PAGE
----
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EL Barnes et al. Inflamm Bowel Dis 2022; 28: 983-987. Open access: Racial and Ethnic Distribution of Inflammatory Bowel Disease in the United States The authors electronic health records from 337 centers from January 2013 to December 2018 with nearly 40 million patients in U.S.

Key findings:

  • Black adult patients were significantly less likely than White patients to have a diagnosis of CD (odds ratio [OR], 0.53) or UC (OR, 0.41). Pediatric Black patients were also less likely to have a diagnosis of CD (OR, 0.41) or UC (OR, 0.38)
  • Adult Hispanic patients were less likely to have a diagnosis of CD (OR, 0.33) or UC (OR, 0.45) compared with non-Hispanic patients. Similarly, pediatric Hispanic patients were less likely to have a diagnosis of CD (OR, 0.34) or UC (OR, 0.50).
  • Thus, these data suggest that CD and UC are modestly less prevalent among patients of non-White races and Hispanic ethnicity

M Frioirksmork et al. Inflamm Bowel Dis 2022; 28: 1081-1089. Open access: Similar Gut Bacterial Composition Between Patients With Ulcerative Colitis and Healthy Controls in a High Incidence Population: A Cross-sectional Study of the Faroe Islands IBD Cohort. This cross-sectional study from the Faroe Islands (which has very high incidence of IBD) consisted of 41 patients with established ulcerative colitis and 144 age- and sex-matched healthy controls.

Key findings: There was a similarity in bacterial community composition and absence of the beneficial Akkermansia genus in both groups.

What Happens When Infliximab is Stopped in Patients in Deep Remission Plus One

S Buhl et al. NEJM 2022; DOI:https://doi.org/10.1056/EVIDoa2200061. Discontinuation of Infliximab Therapy in Patients with Crohn’s Disease

Design: This was a multicenter, randomized, double-blind, placebo-controlled withdrawal study of infliximab in patients (n=115) with Crohn’s disease who were in clinical, biochemical, and endoscopic remission after standard infliximab maintenance therapy for at least 1 year. Patients were randomly assigned 1:1 to continue infliximab therapy or to receive matching placebo for 48 weeks.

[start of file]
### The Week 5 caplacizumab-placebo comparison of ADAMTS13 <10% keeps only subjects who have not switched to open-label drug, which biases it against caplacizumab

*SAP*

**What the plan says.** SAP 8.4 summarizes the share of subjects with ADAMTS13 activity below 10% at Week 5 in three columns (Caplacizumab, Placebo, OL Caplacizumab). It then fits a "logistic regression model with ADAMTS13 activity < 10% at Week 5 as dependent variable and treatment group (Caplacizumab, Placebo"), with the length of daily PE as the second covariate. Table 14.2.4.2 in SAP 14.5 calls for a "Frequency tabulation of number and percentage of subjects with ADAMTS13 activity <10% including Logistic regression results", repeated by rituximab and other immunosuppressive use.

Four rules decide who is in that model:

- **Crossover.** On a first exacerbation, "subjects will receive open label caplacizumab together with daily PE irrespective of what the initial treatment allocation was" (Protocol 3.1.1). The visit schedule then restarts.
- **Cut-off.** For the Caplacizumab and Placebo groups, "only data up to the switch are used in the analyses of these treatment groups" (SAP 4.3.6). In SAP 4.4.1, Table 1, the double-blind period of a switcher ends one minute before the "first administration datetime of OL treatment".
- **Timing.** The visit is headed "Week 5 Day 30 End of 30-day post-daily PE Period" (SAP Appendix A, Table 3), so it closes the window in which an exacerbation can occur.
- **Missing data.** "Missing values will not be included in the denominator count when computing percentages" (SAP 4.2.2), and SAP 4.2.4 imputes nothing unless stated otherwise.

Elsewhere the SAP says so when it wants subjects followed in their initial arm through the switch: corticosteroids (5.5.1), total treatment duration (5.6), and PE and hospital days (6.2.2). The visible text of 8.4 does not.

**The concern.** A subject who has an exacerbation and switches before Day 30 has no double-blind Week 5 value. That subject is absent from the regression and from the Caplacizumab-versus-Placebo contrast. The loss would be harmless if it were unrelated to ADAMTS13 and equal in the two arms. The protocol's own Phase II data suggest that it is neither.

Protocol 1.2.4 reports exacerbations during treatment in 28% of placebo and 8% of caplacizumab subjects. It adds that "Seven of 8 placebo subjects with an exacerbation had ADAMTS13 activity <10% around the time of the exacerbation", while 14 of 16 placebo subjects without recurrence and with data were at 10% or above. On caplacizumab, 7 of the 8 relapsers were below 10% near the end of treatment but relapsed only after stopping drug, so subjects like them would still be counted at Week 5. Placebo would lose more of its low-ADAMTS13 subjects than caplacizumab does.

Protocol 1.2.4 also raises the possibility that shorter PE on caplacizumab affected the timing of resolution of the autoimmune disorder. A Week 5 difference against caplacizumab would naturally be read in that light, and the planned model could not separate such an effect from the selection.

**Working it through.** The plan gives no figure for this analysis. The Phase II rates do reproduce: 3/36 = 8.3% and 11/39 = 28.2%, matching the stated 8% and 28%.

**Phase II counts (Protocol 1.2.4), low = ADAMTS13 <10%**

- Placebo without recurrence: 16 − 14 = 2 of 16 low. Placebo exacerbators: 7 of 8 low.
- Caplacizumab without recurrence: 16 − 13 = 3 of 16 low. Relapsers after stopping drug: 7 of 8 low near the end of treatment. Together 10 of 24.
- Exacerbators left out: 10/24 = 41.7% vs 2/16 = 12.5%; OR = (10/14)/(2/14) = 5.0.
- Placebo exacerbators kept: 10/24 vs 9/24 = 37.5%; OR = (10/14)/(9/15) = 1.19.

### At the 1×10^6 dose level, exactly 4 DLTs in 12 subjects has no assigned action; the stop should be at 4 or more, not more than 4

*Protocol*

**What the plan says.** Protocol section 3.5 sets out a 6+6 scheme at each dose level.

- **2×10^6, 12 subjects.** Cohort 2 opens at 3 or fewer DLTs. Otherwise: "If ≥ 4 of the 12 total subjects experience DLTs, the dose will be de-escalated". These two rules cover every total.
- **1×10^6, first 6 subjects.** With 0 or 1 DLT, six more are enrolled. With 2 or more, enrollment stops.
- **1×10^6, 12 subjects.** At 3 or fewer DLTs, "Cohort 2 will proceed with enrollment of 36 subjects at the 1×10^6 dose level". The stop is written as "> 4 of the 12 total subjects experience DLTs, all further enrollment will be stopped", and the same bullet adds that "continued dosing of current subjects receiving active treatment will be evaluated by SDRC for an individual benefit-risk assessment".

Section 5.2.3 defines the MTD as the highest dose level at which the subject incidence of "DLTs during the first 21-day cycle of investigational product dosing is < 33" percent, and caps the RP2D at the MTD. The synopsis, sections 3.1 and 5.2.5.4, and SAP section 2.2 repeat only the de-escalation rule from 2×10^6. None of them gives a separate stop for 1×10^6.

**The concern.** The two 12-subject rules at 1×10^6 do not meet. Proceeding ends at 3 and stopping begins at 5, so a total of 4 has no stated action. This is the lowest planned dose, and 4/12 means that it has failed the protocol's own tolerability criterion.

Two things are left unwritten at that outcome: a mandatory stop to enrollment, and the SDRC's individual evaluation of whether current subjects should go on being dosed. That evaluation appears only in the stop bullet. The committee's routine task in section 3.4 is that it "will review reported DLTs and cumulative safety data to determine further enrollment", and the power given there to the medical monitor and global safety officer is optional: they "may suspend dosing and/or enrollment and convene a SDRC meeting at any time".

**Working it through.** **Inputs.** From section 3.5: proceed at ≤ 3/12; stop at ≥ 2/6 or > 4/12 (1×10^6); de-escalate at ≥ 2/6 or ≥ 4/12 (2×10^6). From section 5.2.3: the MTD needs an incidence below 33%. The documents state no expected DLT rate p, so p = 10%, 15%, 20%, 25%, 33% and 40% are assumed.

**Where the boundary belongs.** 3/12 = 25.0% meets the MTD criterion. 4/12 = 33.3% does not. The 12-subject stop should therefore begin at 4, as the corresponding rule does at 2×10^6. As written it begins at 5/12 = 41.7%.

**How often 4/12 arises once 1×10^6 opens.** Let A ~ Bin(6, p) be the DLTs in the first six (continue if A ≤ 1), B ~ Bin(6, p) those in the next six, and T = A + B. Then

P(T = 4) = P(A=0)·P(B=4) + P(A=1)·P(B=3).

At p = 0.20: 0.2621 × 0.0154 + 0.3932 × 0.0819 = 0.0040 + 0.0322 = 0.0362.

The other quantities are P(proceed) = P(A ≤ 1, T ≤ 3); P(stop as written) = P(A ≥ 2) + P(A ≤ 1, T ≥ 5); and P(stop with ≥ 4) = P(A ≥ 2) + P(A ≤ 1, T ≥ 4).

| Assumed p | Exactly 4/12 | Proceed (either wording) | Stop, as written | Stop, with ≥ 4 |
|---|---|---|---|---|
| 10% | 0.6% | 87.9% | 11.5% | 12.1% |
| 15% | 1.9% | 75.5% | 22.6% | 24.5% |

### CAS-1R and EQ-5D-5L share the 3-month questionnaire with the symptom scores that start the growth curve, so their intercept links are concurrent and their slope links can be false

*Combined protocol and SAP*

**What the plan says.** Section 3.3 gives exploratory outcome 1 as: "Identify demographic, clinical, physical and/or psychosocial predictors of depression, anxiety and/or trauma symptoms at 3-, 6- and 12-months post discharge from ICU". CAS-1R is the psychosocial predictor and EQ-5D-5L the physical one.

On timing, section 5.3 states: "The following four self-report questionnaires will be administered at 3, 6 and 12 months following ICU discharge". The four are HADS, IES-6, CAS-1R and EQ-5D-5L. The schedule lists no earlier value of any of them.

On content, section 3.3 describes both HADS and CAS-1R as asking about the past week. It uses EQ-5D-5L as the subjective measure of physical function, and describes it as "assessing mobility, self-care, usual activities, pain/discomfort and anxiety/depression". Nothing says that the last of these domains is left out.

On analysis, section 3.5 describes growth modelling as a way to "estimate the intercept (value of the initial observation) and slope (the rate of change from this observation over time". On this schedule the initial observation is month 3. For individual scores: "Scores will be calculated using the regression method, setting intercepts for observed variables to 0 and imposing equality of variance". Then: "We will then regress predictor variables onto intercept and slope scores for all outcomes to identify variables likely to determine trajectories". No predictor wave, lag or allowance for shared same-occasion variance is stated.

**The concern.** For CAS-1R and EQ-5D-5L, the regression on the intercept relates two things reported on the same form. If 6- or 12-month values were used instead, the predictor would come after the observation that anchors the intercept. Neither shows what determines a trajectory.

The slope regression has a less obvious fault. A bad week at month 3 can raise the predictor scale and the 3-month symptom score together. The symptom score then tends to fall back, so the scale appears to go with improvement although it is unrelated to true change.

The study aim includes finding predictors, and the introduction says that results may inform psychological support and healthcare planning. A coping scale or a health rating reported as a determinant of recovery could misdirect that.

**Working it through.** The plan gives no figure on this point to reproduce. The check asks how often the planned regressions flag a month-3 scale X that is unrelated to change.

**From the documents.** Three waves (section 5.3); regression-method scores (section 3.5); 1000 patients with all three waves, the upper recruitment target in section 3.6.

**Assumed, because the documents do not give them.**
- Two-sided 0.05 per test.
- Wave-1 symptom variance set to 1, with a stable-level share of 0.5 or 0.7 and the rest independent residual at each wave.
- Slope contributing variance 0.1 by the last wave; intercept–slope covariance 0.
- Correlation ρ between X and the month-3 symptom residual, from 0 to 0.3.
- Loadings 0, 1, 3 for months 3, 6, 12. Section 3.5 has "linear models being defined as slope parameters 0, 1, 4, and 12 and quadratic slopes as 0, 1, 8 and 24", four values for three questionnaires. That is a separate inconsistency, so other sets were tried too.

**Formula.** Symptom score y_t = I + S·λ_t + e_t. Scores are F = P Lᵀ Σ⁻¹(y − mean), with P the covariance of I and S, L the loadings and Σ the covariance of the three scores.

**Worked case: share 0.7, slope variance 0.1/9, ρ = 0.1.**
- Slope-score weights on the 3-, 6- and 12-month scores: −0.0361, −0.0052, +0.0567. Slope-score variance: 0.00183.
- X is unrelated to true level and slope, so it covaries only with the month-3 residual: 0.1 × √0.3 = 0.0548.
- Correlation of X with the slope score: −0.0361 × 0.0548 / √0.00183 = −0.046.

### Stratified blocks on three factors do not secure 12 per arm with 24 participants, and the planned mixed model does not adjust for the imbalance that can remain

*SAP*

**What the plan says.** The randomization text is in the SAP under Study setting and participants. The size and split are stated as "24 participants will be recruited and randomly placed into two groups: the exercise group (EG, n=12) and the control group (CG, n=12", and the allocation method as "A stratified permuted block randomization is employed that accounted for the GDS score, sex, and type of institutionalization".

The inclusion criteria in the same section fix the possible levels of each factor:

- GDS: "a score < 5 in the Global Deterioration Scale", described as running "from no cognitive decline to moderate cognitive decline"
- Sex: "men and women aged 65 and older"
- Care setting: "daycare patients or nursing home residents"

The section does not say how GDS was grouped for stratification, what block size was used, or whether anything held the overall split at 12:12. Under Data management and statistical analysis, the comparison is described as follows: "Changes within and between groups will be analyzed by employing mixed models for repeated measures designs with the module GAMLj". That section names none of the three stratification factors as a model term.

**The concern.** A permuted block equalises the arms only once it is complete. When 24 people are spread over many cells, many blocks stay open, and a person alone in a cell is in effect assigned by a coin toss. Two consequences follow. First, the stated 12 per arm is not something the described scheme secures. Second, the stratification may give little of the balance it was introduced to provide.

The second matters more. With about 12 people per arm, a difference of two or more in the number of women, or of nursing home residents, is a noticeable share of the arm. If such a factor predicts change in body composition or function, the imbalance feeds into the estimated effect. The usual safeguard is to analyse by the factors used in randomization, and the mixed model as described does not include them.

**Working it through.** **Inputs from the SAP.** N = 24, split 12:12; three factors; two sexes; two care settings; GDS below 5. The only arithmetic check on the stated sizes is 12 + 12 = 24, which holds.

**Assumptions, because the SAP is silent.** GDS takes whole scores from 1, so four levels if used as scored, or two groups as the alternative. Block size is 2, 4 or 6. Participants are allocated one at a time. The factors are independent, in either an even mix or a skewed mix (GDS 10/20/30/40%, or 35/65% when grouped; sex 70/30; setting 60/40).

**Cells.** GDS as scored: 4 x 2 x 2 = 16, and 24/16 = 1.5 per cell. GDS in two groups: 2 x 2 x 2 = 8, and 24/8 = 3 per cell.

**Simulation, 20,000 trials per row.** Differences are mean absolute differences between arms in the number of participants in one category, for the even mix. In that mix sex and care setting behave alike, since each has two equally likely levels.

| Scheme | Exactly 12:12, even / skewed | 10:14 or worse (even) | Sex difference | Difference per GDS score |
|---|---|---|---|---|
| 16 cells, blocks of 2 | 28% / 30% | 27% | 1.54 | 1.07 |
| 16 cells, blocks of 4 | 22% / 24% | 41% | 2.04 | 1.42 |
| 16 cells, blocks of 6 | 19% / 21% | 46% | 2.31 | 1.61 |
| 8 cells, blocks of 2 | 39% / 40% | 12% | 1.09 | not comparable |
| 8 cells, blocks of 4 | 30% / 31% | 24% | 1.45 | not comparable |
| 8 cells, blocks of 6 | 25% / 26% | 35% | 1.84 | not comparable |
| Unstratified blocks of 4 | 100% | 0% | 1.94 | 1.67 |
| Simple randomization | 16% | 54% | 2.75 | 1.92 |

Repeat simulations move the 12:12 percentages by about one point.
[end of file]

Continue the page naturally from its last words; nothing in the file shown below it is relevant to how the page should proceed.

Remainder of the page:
Key finding:

  • At the end of the trial at week 48, relapse-free survival was 100% in the infliximab-continuation group and 51% in the infliximab-discontinuation group

My take (borrowed from authors): Discontinuation of infliximab for patients with Crohn’s disease receiving long-term infliximab therapy and in clinical, biochemical, and endoscopic remission leads to a considerable risk of relapse

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Figure from NEJM Evidence Twitter Feed

S Sassine et al. AJG 2022; Volume 117 – Issue 4 – p 637-646. doi: 10.14309/ajg.0000000000001650. Risk Factors of Clinical Relapses in Pediatric Luminal Crohn’s Disease: A Retrospective Cohort Study

Key findings–The following variables were associated with clinical relapse:

  • female sex (adjusted hazard ratio [aHR] = 1.52, P = 0.0007)
  • exposure to oral 5-ASA (aHR = 1.44, P = 0.04),
  • use of immunomodulatory agents compared with tumor necrosis factor-alpha inhibitors (methotrexate aHR = 1.73, P = 0.003; thiopurines aHR = 1.63, P = 0.002)
  • presence of granulomas (aHR = 1.34, P = 0.02)
  • increased eosinophils on intestinal biopsies (aHR = 1.36, P = 0.02)
  • high levels of C-reactive protein (aHR = 1.01, P < 0.0001)
  • fecal calprotectin (aHR = 1.08, P < 0.0001)
  • low serum infliximab levels (<7 mcg/mL) (aHR = 2.32P = 0.001).

Head-to-Head (Sort of): Infliximab vs Ustekinumab for Crohn’s Disease

N Narula et al. Clin Gastroenterol Hepatol 2022; 20: 1579-1587. Comparative Efficacy and Rapidity of Action for Infliximab vs Ustekinumab in Biologic Naïve Crohn’s Disease

Using a post hoc analysis of 2 large Crohn’s disease (CD) trial with 420 biologic-naive adult patients, the authors found the following Key Findings:

  • At week 6, a comparable number of patients achieved clinical remission with infliximab compared with patients treated with ustekinumab (44.9% vs 37.9%; adjusted odds ratio [aOR], 1.22)
  • At week 6 the clinical response rates were not significantly different (58.4% infliximab vs 54.9% ustekinumab; aOR, 1.25)
  • At week 6, 42.3% infliximab vs 34.7% ustekinumab had fecal calprotectin level less than 250 mcg/L in those with increased values at baseline

My take: A true head-to-head trial, rather than a post-hoc analysis, would more definitively determine relative efficacy and relative time to response. This study indicates that both agents have similar efficacy by week 6.

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Fountain at Forsyth Park in Savannah

Biologics in Children with Very Early Onset Inflammatory Bowel Disease

B Kerur et al. JPGN 2022; 75: 64-69. Utilization of Antitumor Necrosis Factor Biologics in Very Early Onset Inflammatory Bowel Disease: A Multicenter Retrospective Cohort Study From North America